Lord Peter : The Complete Lord Peter Wimsey Stories Paperback – 1986
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I was pleasantly surprised. While the stories of course did not have the wealth of familiar characters all on stage at the same time, they each gave glimpses into those lives alongside the steady Lord Peter. From the disturbing to the merely amusing, Lord Peter managed to mix himself up in murder and mystery, and smoothly work out the muddle. One is also blessed to have two stories with Harriet Vane and the Wimsey children in them. The collection is fun and quite a vital part of the Lord Peter collection.
I find the 2 stories from Teeth uninteresting, but those from HH are enjoyable. The stories from _Lord Peter Views the Body_ all predate the events of _Strong Poison_ - that is, they occur years before Lord Peter met Harriet Vane. In fact, some occur within two years of the end of WWI, such as "The Vindictive Story of the Footsteps That Ran", set in June 1921. For the most part, most of my favorite Lord Peter short stories fall into this group, with the exception of "The Undignified Melodrama of the Bone of Contention", an enormous (and to me, tedious) novella wherein the will of a recently deceased old reprobate was deliberately designed to create bad blood between his sons. Apart from that, we have such gems as the Attenbury diamond case, mentioned in later years as having started Lord Peter on his hobby of detection, a case featuring Lord St. George as a child staying in the Piccadilly flat (and featuring the first appearance of Bill Rumm, who later appeared in _Strong Poison_). We even have "The Fascinating Problem of Uncle Meleager's Will", wherein Lady Mary persuades her brother to help a friend with Red politics find her uncle's missing will. (It's much more entertaining than Hercule Poirot's only foray into a case of this kind, and more sophisticated than Jane Marple's only such case - Uncle Meleager had a wicked sense of humor.)
Harriet Vane appears only in the last two stories, both from _Striding Folly_: "The Haunted Policeman" and "Talboys", neither involving murder and both set after the events of _Thrones, Dominations_.
In addition to the mysteries themselves, challenging little puzzles complete with the wry humor found in the novels, fans of the series are given little glimpses into the other stories. Various situations and names that will appear in other works pop up giving devotees of the series a treasure hunt for repeated reads.
This volume is comprehensive in reproducing all 21 Wimsey short stories, including the previously unpublished Talboys. Certainly there are some delightful stories among them. My favorite half-a-dozen or so stories include:
"The Unprincipled Affair of the Practical Joker" - Wimsey uses some sleight of hand to manipulate a game at cards, in order to blackmail a thief into returning stolen jewelry and a scandalous photograph.
"The Bibulous Business of a Matter of Taste" - On behalf of the government, Wimsey is commissioned to purchase a secret formula, but when two Lord Peters show up at the estate of the scientist concerned, Wimsey's skill in wine-tasting is necessary to uncover the imposter.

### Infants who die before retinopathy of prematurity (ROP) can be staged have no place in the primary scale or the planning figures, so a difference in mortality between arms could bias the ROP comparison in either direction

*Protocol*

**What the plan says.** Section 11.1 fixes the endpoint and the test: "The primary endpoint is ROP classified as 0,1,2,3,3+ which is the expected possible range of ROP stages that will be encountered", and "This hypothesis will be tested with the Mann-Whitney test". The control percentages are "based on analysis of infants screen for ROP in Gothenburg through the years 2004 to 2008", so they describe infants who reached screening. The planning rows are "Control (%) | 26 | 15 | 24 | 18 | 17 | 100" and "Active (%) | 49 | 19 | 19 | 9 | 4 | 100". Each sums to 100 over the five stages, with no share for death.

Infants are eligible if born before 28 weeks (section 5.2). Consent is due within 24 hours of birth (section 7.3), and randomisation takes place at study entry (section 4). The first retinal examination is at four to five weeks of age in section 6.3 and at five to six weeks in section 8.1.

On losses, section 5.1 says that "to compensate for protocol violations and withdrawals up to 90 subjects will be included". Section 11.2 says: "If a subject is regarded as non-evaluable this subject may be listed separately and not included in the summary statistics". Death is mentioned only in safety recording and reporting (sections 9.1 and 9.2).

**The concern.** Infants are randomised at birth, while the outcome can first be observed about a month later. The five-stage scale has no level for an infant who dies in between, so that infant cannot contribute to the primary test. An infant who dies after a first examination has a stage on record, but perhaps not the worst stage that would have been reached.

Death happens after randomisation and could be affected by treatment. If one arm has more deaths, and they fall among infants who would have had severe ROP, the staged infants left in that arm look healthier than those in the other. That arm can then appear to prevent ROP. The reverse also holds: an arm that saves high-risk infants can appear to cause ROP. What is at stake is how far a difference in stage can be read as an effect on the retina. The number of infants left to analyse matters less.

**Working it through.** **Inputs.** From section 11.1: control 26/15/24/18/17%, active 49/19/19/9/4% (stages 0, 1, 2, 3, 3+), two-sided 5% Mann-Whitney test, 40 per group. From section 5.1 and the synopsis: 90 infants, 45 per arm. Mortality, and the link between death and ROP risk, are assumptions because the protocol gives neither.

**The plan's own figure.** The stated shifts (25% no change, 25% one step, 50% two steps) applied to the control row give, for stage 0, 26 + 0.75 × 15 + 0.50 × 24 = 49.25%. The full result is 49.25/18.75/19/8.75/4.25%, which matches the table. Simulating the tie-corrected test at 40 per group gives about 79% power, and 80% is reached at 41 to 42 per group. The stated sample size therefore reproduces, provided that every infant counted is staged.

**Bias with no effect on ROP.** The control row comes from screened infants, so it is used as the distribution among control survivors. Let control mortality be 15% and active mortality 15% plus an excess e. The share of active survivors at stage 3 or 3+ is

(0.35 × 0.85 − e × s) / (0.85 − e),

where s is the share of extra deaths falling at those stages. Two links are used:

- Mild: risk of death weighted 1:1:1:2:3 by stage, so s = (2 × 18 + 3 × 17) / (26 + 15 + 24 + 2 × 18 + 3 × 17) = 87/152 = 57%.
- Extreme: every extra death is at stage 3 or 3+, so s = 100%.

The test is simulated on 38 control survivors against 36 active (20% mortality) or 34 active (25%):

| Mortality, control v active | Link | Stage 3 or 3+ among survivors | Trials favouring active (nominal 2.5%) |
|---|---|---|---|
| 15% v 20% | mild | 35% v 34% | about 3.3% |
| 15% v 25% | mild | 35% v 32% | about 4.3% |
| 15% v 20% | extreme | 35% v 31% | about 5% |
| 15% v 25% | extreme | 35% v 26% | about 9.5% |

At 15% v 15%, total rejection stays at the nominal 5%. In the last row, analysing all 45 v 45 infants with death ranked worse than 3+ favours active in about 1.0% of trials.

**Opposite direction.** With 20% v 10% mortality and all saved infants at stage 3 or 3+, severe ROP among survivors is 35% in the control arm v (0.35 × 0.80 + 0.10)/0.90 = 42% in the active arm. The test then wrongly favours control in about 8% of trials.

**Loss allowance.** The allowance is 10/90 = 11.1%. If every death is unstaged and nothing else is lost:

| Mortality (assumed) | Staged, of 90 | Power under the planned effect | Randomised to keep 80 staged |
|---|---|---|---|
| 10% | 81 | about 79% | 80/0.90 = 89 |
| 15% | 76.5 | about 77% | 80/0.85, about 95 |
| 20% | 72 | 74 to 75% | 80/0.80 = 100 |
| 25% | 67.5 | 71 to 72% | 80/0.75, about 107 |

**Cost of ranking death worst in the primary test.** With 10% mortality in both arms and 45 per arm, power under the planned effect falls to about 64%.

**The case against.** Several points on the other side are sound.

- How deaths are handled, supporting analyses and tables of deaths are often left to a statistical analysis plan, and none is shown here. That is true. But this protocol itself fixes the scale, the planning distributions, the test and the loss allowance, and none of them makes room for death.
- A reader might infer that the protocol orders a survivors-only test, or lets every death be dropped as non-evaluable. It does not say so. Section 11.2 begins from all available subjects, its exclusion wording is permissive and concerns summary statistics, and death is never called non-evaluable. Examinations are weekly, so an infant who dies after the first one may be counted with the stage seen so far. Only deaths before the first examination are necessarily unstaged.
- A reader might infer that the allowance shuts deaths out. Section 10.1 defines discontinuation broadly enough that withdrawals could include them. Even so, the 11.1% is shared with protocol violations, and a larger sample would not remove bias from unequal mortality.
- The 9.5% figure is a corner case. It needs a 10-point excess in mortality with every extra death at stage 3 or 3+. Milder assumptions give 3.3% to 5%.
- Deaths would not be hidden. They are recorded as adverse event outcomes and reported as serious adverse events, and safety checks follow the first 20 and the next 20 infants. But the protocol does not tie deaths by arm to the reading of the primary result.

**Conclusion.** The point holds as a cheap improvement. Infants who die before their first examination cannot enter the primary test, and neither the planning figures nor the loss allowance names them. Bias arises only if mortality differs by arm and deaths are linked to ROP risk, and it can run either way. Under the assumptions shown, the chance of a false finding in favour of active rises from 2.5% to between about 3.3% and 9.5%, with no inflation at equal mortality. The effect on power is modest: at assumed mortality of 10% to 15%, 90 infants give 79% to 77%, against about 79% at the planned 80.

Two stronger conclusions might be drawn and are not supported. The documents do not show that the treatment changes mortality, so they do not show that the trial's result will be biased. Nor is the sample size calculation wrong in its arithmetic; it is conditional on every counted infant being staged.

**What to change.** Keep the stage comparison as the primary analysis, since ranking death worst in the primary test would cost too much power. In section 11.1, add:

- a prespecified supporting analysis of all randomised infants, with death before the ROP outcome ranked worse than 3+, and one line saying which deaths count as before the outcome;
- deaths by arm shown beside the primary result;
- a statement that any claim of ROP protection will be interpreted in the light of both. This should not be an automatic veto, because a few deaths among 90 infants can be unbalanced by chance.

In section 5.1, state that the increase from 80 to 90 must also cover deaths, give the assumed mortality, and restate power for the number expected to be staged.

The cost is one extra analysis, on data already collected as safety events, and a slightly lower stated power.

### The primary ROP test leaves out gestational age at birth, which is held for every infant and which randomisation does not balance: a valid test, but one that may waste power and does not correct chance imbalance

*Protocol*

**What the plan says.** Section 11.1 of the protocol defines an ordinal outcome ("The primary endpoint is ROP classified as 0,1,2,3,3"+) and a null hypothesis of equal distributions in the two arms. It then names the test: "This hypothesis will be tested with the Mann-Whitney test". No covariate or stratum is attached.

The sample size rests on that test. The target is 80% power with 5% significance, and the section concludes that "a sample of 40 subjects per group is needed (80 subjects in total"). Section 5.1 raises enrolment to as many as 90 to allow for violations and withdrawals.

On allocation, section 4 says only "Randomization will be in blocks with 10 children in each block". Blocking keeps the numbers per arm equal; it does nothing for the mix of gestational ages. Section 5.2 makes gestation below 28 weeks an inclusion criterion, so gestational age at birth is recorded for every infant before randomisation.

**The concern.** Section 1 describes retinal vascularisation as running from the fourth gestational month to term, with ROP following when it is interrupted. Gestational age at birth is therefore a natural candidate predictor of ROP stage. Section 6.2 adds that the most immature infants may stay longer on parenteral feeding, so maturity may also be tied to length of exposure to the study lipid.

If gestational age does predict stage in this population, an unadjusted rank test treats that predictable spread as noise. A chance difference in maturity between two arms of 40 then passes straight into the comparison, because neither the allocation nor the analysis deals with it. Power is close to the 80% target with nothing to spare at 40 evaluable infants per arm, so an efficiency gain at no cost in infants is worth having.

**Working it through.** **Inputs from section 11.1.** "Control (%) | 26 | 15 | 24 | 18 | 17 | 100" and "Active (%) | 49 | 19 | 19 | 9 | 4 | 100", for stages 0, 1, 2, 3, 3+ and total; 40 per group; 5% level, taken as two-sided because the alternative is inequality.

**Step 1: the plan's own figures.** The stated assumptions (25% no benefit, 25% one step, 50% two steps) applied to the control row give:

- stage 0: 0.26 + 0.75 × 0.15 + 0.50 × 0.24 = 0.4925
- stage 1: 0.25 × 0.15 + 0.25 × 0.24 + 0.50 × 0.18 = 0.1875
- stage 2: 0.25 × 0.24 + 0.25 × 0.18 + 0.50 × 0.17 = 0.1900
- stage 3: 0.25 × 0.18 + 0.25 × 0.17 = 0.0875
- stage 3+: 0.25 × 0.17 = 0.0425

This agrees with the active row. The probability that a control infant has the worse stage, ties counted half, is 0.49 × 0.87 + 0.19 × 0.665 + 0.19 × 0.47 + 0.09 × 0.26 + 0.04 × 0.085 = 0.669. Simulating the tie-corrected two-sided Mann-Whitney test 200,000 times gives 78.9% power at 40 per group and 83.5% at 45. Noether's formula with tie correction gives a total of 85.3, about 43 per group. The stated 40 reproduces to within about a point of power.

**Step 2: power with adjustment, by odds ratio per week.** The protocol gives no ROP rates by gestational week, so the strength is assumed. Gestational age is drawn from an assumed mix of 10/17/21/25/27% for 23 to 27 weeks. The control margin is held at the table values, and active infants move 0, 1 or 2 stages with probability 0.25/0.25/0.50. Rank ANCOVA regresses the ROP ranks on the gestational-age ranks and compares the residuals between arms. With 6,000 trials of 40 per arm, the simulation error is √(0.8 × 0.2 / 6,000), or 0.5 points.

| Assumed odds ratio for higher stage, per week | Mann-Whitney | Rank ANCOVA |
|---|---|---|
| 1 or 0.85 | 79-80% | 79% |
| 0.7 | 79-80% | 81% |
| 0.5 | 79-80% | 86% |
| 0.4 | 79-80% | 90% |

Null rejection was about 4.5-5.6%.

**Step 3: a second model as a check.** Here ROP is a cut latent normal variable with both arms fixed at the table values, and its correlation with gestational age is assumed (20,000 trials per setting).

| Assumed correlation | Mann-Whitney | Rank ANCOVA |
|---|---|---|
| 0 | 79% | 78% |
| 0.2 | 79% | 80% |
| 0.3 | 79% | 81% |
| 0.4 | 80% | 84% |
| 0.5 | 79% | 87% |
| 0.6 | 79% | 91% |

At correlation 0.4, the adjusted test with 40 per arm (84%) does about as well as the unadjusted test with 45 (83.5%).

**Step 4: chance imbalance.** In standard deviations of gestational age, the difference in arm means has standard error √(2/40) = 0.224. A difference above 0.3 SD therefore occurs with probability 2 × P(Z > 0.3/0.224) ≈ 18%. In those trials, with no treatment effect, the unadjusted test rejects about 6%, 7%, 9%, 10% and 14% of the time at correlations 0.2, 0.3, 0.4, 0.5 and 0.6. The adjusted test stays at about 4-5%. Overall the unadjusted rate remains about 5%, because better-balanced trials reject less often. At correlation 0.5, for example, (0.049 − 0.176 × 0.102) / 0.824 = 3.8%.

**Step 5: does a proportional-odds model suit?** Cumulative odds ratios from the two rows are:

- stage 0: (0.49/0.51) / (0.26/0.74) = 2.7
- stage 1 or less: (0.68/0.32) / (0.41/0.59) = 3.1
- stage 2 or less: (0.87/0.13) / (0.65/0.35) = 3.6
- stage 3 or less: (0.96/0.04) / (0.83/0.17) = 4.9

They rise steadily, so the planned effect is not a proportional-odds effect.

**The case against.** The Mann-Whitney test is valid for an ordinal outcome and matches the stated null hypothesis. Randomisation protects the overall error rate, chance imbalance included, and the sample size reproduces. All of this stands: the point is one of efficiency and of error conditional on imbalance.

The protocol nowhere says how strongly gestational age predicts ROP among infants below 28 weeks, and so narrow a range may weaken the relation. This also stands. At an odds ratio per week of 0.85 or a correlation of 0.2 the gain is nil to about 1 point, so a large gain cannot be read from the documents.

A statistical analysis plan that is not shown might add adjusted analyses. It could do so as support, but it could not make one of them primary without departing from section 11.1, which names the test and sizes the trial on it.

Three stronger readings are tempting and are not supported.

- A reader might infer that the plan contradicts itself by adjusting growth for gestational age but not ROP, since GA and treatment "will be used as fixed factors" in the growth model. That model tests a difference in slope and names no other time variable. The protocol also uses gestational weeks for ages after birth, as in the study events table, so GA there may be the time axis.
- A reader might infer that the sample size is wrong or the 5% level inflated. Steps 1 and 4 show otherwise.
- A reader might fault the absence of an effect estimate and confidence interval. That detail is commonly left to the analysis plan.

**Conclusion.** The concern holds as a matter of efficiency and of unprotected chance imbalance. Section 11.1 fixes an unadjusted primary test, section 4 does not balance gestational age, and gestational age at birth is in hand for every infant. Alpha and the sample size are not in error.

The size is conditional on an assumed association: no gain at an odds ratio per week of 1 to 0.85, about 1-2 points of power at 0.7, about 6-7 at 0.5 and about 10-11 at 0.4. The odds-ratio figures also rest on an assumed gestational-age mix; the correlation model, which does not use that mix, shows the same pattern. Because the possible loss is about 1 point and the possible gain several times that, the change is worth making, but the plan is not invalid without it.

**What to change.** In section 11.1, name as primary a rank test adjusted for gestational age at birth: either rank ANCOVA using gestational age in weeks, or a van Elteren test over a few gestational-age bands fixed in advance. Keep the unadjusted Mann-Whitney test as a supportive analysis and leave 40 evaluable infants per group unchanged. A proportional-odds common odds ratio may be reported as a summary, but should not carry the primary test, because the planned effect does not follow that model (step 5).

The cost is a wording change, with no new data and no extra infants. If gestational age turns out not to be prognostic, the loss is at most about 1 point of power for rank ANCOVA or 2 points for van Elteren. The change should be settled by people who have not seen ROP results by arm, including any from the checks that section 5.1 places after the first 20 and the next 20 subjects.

"The Adventurous Exploit of the Cave of Ali Baba" - Wimsey infiltrates a criminal organization of thieves in order to bring to justice the mastermind behind the secret society.
"The Image in the Mirror" - Wimsey is consulted by a man who suspects he is mad, since either he or someone identical to him is committing atrocious crimes. A mysterious tale with a doppelganger motif!
"The Incredible Elopement of Lord Peter Wimsey" - Wimsey again plays magician, this time in a remote and primitive community, to rescue a woman from being mistreated by her vengeful husband.
"In the Teeth of Evidence" - A short and immensely satisfying tale where Wimsey unravels the peculiar events leading to the death of a dentist who apparently died after his car caught fire in his garage.
"Striding Folly" - Can Wimsey solve the mystery surrounding the death of Mellilow's neighbour and chess-partner, Creech, when Mellilow's alibi is an unconvincing story about a complete stranger who played chess with him that evening instead of with Creech?
If the taste of these stories leaves you begging for more, you might next want to read "The Abominable History of the Man with Copper Fingers", "The Fantastic Horror of the Cat in the Bag", and "The Piscatorial Farce of the Stolen Stomach." The remaining stories are not as good, but might still prove rewarding and satisfying to the dedicated Wimsey fan. It has to be conceded that for those unfamiliar with Wimsey, it could take considerable effort to appreciate Wimsey-Lite, and given their brevity, many of these stories lack the complexity and satisfying twists of a typical Sayers murder mystery. But for Lord Peter Wimsey enthusiasts, the short stories of Wimsey-Lite are still thoroughly enjoyable! - GODLY GADFLY
Having said all this it is worth having as it collects all the short stories in one volume. If you like Dorothy Sayers you will like these not so short stories which include some fascinating plots.